One thing I have learned in a long life: that all our science, measured against
reality, is primitive and childlike—and yet is the most precious thing we have.
Electromagnetics (EM) may be regarded as the study of the interactions between electric
charges at rest and in motion. It entails the analysis, synthesis, physical interpretation, and
application of electric and magnetic fields.
is a branch of physics or electrical engineering in which
electric and magnetic phenomena are studied.
EM principles find applications in various allied disciplines such as microwaves, an-
tennas, electric machines, satellite communications, bioelectromagnetics, plasmas, nuclear
research, fiber optics, electromagnetic interference and compatibility, electromechanical
energy conversion, radar meteorology," and remote sensing.
In physical medicine, for
example, EM power, either in the form of shortwaves or microwaves, is used to heat deep
tissues and to stimulate certain physiological responses in order to relieve certain patho-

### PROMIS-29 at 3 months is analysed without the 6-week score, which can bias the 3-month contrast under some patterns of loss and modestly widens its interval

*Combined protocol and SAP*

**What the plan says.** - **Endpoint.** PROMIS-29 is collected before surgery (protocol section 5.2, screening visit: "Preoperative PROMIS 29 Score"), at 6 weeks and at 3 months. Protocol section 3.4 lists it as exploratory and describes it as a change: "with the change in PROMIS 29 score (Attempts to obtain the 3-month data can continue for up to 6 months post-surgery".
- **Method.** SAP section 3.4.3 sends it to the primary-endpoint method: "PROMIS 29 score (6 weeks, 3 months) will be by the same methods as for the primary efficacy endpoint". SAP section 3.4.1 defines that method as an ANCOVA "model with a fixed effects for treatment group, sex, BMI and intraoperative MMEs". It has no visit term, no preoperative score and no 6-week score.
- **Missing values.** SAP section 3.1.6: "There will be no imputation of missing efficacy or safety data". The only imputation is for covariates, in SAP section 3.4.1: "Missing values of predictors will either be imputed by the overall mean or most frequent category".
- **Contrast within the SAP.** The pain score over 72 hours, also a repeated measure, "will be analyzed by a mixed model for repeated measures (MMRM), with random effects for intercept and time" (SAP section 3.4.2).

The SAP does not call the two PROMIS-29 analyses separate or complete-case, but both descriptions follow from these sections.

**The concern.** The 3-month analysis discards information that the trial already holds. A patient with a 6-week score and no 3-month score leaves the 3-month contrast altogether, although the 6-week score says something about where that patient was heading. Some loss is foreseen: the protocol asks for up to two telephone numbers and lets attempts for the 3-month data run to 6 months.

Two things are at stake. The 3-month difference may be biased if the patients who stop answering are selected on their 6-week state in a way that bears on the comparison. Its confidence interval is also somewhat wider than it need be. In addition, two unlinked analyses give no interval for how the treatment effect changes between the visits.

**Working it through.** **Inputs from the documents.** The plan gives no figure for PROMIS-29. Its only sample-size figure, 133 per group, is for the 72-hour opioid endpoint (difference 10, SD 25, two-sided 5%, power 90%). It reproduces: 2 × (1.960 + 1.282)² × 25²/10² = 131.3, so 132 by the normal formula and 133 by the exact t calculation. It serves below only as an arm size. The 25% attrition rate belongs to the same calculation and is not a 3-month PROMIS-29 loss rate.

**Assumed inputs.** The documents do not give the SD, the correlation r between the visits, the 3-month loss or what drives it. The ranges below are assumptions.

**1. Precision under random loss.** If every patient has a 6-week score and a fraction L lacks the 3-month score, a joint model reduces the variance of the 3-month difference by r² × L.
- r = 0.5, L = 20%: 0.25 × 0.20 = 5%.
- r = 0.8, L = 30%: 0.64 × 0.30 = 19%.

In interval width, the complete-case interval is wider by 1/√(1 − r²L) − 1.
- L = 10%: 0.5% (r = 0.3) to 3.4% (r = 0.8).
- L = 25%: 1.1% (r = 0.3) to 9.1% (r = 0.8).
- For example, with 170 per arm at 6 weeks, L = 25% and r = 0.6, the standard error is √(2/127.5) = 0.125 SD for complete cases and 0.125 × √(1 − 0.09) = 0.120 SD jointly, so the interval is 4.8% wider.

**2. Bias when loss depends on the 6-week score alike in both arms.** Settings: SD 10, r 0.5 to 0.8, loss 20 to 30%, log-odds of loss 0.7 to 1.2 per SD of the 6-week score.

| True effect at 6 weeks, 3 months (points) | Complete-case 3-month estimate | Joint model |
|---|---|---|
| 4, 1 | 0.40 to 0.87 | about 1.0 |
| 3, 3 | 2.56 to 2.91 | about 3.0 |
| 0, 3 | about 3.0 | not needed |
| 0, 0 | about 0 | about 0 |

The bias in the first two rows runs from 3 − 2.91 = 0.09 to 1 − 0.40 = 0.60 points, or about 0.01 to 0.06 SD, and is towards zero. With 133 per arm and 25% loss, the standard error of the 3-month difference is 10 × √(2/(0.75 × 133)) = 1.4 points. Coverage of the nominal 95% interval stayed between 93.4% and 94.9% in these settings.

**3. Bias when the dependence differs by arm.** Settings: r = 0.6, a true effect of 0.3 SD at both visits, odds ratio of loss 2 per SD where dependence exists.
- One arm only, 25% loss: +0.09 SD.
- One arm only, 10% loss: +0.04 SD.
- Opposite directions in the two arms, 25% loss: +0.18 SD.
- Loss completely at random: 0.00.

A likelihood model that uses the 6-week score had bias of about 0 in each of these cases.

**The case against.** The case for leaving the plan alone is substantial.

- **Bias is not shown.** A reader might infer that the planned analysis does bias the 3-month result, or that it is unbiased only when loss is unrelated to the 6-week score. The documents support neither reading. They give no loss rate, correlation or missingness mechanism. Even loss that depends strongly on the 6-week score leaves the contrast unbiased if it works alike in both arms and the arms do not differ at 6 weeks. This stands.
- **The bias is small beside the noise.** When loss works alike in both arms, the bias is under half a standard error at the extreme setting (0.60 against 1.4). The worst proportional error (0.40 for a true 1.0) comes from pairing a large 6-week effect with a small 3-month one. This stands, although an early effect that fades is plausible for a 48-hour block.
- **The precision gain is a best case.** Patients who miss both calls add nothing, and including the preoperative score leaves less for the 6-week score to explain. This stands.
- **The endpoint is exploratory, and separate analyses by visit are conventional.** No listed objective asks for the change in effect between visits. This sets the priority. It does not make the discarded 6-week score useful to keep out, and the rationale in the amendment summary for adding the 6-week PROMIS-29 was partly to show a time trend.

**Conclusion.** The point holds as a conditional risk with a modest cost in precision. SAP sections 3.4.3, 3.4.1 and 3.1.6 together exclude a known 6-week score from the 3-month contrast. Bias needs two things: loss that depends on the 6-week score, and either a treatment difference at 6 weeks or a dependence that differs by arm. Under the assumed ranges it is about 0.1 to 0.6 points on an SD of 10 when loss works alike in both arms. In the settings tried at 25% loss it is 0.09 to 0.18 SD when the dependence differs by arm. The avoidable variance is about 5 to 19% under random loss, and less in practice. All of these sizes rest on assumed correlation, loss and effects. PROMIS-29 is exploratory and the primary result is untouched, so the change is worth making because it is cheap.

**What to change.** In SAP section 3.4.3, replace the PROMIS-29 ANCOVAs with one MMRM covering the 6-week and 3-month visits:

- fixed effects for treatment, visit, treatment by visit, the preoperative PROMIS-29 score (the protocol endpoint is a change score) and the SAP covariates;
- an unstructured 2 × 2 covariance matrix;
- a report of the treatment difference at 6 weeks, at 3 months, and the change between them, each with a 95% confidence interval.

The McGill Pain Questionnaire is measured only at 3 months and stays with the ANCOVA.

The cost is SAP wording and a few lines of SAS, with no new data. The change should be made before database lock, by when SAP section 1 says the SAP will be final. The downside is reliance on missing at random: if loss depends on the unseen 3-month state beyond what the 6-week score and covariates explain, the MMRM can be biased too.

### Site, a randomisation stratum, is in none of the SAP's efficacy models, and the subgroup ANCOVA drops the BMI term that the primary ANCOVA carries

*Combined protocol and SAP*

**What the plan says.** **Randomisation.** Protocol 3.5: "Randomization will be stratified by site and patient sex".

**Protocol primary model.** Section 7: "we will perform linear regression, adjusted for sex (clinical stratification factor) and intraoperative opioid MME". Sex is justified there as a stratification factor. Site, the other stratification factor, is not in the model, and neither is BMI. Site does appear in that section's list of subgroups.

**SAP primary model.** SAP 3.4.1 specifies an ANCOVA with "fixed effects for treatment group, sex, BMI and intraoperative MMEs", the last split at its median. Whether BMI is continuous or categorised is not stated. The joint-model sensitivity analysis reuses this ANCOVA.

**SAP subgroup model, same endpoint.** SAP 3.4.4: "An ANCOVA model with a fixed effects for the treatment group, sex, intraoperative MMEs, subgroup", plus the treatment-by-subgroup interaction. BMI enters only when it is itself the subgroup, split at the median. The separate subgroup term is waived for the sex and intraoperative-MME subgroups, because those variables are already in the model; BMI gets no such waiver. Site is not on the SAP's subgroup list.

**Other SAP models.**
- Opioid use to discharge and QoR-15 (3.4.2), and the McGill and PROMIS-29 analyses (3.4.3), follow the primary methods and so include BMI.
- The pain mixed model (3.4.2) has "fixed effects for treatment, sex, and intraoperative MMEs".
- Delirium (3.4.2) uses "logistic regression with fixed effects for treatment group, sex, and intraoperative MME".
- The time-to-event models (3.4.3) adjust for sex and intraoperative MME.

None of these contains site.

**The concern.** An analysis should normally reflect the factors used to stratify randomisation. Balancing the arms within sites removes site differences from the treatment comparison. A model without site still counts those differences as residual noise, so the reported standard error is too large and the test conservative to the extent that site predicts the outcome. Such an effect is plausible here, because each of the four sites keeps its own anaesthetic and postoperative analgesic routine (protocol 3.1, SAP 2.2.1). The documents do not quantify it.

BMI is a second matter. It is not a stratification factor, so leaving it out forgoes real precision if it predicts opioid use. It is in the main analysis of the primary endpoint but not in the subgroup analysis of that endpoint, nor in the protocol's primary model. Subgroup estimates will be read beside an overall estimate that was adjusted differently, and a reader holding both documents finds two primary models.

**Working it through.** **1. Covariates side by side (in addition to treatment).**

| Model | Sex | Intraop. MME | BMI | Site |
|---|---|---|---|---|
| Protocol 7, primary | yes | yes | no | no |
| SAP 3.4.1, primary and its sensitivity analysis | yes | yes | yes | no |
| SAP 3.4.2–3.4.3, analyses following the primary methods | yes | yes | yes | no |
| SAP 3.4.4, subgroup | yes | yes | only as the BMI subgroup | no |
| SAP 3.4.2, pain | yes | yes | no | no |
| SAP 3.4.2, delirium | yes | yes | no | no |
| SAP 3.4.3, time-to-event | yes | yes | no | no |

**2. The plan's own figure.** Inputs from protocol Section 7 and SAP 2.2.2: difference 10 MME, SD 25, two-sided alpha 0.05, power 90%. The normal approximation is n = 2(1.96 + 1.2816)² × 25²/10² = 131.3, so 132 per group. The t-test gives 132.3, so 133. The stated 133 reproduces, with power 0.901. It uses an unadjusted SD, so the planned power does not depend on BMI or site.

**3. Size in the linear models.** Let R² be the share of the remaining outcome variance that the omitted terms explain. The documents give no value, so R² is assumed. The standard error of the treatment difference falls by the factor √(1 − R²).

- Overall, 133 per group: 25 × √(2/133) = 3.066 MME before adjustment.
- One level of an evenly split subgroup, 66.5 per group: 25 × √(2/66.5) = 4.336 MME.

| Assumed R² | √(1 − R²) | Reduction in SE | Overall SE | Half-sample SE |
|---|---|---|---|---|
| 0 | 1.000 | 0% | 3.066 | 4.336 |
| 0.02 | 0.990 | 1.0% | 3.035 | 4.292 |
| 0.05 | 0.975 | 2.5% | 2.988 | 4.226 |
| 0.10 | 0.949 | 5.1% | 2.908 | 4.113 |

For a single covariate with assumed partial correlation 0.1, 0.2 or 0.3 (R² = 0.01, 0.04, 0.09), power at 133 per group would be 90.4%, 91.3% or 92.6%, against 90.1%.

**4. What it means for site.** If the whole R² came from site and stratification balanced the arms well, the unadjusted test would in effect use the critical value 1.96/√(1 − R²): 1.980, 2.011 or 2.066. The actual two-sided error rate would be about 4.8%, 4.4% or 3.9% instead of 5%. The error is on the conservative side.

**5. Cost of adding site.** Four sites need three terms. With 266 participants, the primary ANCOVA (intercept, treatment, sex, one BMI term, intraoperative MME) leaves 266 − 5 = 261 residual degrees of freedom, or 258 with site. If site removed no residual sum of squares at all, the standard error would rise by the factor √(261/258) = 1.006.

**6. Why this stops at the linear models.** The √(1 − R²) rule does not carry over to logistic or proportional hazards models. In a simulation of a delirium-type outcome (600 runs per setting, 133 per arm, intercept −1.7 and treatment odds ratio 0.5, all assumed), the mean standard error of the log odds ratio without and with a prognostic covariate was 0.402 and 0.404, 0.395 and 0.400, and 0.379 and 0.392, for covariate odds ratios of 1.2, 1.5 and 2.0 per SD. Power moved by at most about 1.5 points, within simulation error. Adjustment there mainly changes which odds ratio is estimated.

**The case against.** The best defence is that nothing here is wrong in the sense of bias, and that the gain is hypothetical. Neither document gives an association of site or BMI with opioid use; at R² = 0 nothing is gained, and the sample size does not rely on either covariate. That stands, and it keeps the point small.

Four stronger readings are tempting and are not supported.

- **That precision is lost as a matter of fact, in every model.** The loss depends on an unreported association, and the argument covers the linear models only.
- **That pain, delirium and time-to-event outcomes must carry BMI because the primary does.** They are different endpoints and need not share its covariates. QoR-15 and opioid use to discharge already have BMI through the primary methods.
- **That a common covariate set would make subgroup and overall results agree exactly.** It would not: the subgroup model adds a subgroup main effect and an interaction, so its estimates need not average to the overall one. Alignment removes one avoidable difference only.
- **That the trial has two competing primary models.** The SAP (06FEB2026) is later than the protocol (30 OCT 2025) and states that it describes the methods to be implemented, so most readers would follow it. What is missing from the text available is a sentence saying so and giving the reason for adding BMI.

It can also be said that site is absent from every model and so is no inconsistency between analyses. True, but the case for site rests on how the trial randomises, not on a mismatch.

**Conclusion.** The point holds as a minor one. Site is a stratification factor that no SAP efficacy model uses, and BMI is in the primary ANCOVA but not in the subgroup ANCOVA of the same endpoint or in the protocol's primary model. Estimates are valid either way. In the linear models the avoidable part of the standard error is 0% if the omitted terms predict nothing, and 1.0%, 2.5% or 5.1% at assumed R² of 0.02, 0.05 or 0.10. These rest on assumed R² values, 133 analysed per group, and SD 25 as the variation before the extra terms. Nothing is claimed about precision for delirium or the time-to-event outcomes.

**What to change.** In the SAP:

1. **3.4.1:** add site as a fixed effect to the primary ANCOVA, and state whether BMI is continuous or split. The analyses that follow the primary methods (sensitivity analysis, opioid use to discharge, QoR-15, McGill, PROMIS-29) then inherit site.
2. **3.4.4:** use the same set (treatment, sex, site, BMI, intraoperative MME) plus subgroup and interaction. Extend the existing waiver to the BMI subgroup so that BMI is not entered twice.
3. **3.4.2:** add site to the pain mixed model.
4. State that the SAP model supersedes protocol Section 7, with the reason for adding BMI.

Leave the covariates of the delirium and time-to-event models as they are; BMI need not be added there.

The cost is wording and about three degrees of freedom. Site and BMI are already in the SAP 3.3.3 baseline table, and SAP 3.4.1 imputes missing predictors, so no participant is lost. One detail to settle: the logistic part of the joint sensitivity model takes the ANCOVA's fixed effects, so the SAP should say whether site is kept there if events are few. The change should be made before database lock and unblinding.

logical conditions. EM fields are used in induction heaters for melting, forging, annealing,
surface hardening, and soldering operations. Dielectric heating equipment uses shortwaves
to join or seal thin sheets of plastic materials. EM energy offers many new and exciting
possibilities in agriculture. It is used, for example, to change vegetable taste by reducing
EM devices include transformers, electric relays, radio/TV, telephone, electric motors,
transmission lines, waveguides, antennas, optical fibers, radars, and lasers. The design of
these devices requires thorough knowledge of the laws and principles of EM.
For numerous applications of electrostatics, see J. M. Crowley,
Fundamentals of Applied Electro-
New York: John Wiley & Sons, 1986.
For other areas of applications of EM, see, for example, D. Teplitz, ed.,
Electromagnetism: Paths to
New York: Plenum Press, 1982.